With a boost from a Bright Ideas grant, Moreland Elementary School media specialist Jo Nase helped students at her school create a piano out of Play-Doh.
Fifth-graders Jack Olvey, Warren Moore and Justin Davenport demonstrated what they learned during their unit on electricity and magnetism at the April meeting of the Coweta County Board of Education, bringing up board members Sue Brown and Amy Dees to test out the musical manipulative.
In Moreland’s presentation, the students were charged with understanding more about the process of scientific inquiry as they investigated electricity, magnetism and the relationship between the two. They created different circuits using a variety of components to determine whether they conducted electricity.
Students put their knowledge to the test by actually putting a circuit together. With humans and Play-Doh – a conductor of electricity – they created a musical instrument.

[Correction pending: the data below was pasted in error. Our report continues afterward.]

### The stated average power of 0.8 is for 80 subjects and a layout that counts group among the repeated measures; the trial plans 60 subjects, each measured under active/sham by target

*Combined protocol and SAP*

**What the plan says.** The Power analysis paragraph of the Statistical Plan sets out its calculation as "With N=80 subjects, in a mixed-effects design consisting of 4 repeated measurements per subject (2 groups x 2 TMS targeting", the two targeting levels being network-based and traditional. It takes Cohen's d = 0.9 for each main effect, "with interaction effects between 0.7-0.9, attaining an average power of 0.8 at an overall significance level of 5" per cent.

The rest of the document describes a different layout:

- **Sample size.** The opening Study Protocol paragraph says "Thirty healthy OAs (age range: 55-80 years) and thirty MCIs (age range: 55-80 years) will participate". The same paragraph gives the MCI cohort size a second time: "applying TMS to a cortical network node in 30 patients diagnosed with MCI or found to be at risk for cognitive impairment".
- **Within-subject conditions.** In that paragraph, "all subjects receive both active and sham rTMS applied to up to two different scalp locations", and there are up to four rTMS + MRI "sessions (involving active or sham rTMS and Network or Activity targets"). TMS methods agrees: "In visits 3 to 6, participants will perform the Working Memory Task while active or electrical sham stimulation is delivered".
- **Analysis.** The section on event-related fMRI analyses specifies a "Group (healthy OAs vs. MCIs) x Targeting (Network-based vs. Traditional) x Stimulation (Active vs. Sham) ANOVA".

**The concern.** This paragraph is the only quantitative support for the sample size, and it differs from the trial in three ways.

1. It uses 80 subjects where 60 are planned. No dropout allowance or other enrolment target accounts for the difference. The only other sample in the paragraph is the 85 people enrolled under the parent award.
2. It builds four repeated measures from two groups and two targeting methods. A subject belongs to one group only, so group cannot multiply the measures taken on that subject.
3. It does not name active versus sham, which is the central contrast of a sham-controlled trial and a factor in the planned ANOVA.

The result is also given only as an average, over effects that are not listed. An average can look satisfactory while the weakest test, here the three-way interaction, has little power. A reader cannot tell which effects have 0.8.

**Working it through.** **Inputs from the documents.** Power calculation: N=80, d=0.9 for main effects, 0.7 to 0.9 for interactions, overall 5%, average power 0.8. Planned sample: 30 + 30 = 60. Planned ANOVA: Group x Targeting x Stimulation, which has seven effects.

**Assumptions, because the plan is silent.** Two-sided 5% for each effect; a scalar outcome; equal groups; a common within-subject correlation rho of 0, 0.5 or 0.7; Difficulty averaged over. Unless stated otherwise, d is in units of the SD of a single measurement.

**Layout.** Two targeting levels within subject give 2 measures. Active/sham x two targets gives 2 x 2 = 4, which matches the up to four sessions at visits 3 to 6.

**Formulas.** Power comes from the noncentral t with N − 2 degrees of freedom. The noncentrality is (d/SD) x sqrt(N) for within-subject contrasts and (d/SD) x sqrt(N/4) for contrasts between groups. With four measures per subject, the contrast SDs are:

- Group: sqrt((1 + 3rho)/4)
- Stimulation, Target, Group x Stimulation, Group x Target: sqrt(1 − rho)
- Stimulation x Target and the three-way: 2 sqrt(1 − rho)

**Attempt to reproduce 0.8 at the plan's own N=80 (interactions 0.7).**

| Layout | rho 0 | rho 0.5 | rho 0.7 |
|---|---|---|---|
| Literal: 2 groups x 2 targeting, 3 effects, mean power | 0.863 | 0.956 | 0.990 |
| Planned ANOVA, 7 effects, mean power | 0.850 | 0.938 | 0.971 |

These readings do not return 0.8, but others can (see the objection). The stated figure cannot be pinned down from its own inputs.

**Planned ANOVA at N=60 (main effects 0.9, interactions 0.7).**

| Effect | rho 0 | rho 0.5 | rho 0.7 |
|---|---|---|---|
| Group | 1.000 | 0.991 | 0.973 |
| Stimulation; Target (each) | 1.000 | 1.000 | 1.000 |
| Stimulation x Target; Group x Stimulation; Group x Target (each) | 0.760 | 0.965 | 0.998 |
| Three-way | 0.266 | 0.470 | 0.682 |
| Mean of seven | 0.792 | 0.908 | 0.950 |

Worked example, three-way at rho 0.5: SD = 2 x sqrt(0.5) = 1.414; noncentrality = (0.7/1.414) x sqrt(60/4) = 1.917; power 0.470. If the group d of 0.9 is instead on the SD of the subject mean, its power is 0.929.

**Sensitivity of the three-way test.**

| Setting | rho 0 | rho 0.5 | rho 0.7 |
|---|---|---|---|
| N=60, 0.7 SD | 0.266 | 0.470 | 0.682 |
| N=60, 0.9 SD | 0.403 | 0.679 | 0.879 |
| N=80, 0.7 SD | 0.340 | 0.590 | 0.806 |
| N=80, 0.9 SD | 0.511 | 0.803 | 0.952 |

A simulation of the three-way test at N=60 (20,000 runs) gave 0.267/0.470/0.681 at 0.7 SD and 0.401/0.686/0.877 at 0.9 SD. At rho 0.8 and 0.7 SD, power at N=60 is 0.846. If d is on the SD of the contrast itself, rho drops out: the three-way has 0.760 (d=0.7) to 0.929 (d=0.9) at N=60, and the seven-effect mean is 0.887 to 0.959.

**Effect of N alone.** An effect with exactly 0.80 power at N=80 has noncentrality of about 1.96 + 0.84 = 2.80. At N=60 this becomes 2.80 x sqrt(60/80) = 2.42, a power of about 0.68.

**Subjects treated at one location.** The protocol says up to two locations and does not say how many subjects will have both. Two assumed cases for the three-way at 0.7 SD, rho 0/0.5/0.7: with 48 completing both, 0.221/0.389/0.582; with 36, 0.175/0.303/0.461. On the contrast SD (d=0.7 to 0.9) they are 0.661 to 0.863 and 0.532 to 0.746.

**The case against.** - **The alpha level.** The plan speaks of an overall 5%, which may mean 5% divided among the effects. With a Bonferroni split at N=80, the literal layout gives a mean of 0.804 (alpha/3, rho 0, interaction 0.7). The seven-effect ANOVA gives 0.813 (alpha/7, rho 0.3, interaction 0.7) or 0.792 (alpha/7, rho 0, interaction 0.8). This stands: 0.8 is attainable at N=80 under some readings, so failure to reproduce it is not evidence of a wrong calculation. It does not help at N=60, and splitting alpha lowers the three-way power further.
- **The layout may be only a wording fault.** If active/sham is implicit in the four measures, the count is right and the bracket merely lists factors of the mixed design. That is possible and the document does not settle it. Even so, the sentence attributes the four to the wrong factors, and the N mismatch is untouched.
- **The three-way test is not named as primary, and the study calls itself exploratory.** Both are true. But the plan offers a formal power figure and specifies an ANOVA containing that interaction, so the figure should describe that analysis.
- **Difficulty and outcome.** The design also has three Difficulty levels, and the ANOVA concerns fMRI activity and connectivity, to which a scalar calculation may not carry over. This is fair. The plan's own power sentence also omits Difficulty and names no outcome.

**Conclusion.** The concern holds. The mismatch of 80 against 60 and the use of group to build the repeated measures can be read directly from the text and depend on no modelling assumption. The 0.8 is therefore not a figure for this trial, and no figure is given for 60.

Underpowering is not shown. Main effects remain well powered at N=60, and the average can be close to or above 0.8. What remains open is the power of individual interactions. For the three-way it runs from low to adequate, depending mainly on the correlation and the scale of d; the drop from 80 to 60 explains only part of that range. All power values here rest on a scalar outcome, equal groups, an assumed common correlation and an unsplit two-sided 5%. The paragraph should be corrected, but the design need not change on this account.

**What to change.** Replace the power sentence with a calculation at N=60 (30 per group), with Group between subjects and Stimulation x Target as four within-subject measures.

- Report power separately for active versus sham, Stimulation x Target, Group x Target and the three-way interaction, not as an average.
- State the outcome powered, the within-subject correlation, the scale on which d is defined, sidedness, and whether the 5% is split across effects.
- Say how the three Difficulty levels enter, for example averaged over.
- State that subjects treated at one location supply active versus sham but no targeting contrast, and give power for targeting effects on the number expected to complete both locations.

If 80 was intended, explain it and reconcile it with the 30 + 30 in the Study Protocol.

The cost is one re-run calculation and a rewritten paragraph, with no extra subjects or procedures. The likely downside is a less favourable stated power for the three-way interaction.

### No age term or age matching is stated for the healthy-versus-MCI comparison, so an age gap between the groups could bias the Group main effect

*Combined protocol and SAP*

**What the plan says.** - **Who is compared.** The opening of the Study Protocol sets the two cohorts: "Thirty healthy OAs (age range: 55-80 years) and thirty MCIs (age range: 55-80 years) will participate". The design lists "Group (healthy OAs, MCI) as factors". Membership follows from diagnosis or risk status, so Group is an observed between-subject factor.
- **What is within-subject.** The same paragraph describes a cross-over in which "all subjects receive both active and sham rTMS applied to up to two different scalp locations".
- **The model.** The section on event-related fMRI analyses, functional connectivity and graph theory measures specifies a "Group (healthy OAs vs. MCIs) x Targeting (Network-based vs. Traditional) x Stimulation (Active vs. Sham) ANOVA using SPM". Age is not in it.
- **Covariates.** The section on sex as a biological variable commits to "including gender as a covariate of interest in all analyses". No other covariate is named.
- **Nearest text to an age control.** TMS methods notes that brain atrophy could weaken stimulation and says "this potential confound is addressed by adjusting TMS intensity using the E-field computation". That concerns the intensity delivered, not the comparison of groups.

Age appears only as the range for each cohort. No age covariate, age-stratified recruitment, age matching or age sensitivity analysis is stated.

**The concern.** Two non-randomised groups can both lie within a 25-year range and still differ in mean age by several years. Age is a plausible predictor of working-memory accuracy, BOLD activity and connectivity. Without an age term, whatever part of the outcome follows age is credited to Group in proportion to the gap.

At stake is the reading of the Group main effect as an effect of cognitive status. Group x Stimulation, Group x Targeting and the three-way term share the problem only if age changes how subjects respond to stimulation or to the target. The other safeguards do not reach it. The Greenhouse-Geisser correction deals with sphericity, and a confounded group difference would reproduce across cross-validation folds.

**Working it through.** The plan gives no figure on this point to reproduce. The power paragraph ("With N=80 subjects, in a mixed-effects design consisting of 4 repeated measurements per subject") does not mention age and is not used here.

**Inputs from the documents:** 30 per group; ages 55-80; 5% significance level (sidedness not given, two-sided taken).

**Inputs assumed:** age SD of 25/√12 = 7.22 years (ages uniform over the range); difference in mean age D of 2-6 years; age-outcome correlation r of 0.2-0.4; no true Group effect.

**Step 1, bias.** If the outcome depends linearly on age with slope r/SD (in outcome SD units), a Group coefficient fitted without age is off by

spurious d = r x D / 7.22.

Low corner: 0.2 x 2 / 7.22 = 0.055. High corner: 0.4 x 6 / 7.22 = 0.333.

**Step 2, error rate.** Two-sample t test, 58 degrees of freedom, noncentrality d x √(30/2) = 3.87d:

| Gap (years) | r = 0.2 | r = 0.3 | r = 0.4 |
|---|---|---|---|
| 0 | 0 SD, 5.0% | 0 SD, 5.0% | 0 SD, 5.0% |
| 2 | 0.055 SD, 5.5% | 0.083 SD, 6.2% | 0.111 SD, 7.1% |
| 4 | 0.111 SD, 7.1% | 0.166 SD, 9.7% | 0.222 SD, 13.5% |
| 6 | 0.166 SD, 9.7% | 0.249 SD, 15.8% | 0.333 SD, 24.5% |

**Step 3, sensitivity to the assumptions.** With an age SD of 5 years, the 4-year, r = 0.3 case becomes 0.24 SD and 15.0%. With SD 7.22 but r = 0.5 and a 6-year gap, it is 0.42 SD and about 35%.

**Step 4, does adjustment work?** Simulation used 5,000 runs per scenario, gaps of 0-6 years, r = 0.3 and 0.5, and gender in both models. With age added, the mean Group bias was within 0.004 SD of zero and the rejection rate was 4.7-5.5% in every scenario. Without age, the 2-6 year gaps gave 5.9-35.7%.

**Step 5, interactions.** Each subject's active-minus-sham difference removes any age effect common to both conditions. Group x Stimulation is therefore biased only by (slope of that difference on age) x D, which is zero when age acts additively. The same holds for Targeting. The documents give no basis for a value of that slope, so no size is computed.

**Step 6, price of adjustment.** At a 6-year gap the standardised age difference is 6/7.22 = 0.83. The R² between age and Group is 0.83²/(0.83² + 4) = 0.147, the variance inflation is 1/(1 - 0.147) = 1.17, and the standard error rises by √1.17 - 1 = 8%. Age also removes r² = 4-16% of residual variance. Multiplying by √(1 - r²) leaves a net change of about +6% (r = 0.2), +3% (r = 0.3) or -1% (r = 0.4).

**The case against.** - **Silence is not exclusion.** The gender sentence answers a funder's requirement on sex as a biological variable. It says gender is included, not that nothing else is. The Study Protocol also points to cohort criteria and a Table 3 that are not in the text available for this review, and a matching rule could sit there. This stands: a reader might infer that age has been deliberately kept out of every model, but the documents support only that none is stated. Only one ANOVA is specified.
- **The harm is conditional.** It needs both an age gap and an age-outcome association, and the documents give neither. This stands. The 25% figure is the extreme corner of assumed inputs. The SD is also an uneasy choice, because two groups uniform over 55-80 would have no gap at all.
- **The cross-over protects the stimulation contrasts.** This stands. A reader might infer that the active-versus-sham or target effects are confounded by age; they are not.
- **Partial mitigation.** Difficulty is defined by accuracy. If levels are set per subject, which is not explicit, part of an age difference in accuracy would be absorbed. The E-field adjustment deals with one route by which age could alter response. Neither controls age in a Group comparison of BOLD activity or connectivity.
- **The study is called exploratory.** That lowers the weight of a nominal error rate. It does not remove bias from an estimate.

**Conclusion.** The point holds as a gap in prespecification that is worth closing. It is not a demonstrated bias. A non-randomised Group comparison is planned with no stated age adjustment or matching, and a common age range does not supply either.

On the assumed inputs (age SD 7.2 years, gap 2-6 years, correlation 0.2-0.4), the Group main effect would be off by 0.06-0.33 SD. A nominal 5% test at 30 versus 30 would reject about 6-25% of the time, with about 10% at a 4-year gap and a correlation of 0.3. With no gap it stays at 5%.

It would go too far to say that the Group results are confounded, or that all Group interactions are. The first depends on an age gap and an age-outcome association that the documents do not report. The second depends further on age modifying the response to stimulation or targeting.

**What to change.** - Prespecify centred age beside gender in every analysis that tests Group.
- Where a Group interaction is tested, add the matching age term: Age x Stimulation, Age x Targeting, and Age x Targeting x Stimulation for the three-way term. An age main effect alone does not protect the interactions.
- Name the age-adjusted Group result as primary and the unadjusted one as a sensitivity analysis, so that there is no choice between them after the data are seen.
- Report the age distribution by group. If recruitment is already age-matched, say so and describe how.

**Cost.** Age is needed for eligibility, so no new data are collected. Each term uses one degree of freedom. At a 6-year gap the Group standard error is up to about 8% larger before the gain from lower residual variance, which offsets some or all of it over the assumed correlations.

The lesson took some special equipment not typically provided in schools. Nase applied for and received a Coweta-Fayette EMC Bright Ideas grant in October, which allowed her to purchase specialized equipment and software to successfully launch and complete the lesson.
Students attached alligator clips to a circuit board and connected the board to their school system-provided Chromebooks via USB. After inserting one end of alligator clips into Play-Doh, students learned they could hold the other end and tap on the conductive substance to create a musical note. They used the same procedure to create bongos.
Using littleBits kits, students also built circuits and used a battery and wire as a power source. It required the students to find correct pieces of circuitry and the correct direction of the current, as well as to make sure they were using a conductive material.
Moreland Elementary School’s presentation was part of a series of demonstrations called Our Core Values. At each meeting of the Coweta County Board of Education, students from schools around the county present some of the new skills they have learned.
Principals and teachers prepare a lesson overview and allow the students to explain, giving those attending the meetings an insight into the learning opportunities educators are creating for Coweta students.